Virtual Reality and Identity Crisis—: Implications for Individuals and Organizations

Virtual Reality and Identity Crisis—: Implications for Individuals and Organizations

Archana Tyagi (University of Business and International Studies Geneva, Switzerland)
DOI: 10.4018/978-1-60960-581-0.ch013
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Abstract

Identity has become one of the single most important issues for human development and adjustment in today’s turbulent times. Virtual world is changing the interface of identification and communication. Virtual reality has recently emerged as an effective tool to extend a healing space for an alternative identity. The focus of this chapter is on the challenges faced by the young generation, which is struggling to understand its “identity.” The exploration of identity in such virtual environments may be a search for a ‘unitary’ construct about the self (Erikson, 1968). In this paper, the concept of “identity” and “identity crisis” and the potential challenges identified in the real and virtual world are discussed at length. In today’s world people are pulled in different directions, thanks to the different kinds of societal demands from family, friends and society. It becomes difficult to find a uniqueness of one’s self and yet able to fulfill the norms and parameters set up by the society. Respect for diversity of self would go a long way in allowing people to be “uniquely themselves” while belonging to a community. Healthy “crisis” or exploration can afford people the opportunity to knowledgeably investigate choices in which there is positive meaning with regard to where they have come from, where they presently exist, and where they envision their future to be (International Encyclopaedia of the Social Sciences, 2008). An attempt to explore the identity management and identity statuses has also been made to understand “real” and “virtual reality.” Identity crisis and psychosocial moratorium’s linkage (Erikson, 1963) to virtual reality have also been touched upon. An understanding of organizational identity with the individual identity.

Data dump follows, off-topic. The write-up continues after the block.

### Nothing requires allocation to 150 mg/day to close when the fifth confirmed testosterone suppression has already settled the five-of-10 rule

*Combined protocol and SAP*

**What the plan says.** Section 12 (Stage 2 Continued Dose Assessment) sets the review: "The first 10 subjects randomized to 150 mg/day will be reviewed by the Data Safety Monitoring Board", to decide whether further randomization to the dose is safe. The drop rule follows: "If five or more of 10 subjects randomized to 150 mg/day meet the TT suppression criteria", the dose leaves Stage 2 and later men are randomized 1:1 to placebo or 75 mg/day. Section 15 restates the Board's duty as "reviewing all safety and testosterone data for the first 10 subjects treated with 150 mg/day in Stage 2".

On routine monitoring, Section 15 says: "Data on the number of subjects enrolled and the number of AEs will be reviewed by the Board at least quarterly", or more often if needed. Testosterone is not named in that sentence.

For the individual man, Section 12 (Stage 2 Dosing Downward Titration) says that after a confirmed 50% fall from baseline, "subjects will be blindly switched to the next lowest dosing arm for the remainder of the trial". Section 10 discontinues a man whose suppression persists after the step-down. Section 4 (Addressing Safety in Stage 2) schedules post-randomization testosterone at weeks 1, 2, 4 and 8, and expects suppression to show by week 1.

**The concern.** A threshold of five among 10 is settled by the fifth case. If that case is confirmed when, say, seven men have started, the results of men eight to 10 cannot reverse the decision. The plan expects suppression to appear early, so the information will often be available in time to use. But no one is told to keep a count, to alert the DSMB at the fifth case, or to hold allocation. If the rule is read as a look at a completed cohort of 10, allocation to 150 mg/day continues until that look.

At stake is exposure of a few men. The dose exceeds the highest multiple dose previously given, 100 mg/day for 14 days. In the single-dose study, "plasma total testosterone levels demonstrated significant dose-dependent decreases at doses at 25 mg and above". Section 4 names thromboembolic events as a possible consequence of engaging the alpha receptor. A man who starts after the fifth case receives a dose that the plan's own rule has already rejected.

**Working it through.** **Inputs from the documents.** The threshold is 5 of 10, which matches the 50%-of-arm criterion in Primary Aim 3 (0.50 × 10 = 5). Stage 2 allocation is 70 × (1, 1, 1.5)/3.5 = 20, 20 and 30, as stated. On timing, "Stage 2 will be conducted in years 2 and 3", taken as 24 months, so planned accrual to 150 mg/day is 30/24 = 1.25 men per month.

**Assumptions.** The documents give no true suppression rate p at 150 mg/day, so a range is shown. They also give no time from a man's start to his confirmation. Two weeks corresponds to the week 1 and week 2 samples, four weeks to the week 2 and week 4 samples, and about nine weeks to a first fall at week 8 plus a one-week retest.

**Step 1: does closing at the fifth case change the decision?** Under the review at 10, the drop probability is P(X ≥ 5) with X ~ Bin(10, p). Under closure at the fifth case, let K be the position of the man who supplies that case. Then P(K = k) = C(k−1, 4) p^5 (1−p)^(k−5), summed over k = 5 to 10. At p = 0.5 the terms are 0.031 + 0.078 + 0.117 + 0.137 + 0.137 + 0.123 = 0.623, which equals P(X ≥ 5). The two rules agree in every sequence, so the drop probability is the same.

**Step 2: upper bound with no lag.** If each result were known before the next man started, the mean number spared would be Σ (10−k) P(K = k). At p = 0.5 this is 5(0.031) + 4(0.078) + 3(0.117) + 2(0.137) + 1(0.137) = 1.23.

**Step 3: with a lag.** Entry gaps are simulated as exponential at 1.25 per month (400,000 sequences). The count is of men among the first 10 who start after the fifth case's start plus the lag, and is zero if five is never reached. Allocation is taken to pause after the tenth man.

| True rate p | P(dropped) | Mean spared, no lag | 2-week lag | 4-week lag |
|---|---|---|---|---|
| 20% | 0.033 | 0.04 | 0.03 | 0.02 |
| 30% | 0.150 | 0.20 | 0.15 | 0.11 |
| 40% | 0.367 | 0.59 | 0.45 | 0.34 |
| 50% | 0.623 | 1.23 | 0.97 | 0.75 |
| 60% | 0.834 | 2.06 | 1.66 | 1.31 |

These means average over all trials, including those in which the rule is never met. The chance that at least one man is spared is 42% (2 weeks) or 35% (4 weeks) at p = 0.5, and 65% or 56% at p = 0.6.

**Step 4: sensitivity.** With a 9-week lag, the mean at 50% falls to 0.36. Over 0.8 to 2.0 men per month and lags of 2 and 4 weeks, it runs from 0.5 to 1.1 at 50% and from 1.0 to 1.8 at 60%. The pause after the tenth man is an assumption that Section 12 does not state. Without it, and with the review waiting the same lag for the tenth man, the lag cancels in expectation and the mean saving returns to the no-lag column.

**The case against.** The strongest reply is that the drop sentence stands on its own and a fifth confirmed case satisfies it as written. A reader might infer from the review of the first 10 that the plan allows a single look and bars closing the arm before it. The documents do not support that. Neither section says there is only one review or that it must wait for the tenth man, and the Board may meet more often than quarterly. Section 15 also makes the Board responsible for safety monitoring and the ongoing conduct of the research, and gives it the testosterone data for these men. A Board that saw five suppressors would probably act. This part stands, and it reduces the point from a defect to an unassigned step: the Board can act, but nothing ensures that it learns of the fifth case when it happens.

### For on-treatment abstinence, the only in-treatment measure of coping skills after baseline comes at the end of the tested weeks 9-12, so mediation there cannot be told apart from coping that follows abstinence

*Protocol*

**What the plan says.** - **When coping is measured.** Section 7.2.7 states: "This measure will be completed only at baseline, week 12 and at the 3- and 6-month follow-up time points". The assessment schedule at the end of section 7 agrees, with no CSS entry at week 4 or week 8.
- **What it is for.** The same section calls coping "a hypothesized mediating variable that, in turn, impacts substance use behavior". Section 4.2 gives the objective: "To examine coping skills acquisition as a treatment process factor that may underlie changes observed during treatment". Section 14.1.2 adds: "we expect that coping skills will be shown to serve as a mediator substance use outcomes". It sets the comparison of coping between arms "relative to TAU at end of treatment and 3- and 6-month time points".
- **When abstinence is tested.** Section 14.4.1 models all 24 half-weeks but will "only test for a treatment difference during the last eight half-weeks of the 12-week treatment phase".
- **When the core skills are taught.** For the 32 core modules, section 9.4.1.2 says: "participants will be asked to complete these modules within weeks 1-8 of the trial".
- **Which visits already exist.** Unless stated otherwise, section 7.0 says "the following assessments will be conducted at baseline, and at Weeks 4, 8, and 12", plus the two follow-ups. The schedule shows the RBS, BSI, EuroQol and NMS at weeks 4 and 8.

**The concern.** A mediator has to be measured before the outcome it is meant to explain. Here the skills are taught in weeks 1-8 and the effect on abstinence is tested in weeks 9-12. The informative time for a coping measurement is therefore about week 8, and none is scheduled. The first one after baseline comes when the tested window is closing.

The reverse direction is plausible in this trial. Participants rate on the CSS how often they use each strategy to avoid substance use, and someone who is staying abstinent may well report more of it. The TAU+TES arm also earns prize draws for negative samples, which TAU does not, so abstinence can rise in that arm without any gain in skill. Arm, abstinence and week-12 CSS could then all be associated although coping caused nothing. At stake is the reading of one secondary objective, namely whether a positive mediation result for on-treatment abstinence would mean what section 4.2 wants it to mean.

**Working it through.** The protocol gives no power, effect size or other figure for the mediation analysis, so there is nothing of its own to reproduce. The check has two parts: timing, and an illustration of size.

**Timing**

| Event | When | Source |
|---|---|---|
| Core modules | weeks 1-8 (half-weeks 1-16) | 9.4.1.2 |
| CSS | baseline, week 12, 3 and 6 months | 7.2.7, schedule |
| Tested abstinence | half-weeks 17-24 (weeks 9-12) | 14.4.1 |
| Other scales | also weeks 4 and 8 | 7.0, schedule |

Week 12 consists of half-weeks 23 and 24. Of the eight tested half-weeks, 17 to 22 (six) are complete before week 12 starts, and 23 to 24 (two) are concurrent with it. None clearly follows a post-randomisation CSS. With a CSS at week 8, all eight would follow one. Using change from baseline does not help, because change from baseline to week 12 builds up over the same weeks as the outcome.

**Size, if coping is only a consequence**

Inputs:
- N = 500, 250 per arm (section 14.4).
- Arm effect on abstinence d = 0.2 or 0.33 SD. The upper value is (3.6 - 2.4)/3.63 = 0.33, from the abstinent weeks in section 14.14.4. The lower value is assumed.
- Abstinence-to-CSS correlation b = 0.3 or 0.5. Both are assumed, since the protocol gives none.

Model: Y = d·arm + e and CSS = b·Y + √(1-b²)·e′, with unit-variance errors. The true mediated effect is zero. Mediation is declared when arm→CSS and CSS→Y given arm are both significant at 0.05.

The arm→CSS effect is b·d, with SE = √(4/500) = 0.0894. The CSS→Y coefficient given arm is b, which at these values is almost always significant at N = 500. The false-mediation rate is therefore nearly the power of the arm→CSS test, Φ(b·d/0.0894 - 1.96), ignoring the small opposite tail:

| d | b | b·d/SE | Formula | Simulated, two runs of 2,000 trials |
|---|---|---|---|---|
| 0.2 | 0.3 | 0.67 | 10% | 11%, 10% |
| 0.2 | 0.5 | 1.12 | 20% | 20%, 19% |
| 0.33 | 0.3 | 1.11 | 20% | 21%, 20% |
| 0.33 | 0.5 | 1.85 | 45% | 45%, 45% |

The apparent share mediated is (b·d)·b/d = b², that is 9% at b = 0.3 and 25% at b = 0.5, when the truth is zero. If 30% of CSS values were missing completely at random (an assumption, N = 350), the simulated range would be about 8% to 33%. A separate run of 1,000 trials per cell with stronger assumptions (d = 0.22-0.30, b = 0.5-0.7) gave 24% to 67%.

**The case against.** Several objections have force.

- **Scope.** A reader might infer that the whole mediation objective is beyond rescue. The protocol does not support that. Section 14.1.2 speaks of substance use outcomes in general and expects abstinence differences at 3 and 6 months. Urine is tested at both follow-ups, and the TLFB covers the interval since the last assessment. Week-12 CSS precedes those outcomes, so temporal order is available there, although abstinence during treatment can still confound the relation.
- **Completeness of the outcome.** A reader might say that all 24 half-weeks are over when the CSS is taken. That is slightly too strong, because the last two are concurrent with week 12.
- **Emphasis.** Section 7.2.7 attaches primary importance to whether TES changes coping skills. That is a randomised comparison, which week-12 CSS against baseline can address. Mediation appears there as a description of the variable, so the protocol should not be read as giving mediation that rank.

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Introduction

“An identity is a set of meanings applied to the self in a social role or as a member of a social group that define who one is.”(Burke and Tully, 1977)

In the present era, questions regarding one self areconstantly being asked and challenged. Issues of personal identity affect how we relate to others. However, identity in the online world is still poorly understood – both by the general public and scholars. As the internet becomes a central part of everyday life, these questions continue to rise in importance (Berman, Joshua and Bruckman (2001). In the present era questions regarding one self are constantly being asked and challenged. By reflexively adjusting one’s perception of self in reaction to society, people construct their individual identity (Boyd, 2001).The constant adjustment of one’s SELF, with the expectations of others and the societal norms plays an important role in building up an identity of oneself. The thought of gaining strength and support from one’s own identity is very crucial, for gaining inner strength. As Erikson argues, the construction of a single, unitary identity is achieved throughout the life-time as individuals explore and then consolidate changes in how they define themselves (Grotevant 1998, quoted by Calvert 2002: 58). According to Calvert (2002), identity is often characterized in terms of one's interpersonal characteristics, such as self-definition or personality traits, the roles and relationships one takes on in various interactions, and one's personal values or moral beliefs. In psychology, identity is understood as a continual experience of the individual self; of that person’s uniqueness and authenticity, as well as the identification with life roles and the experience of belonging to bigger or smaller social groups (Vybiral et al, 2004).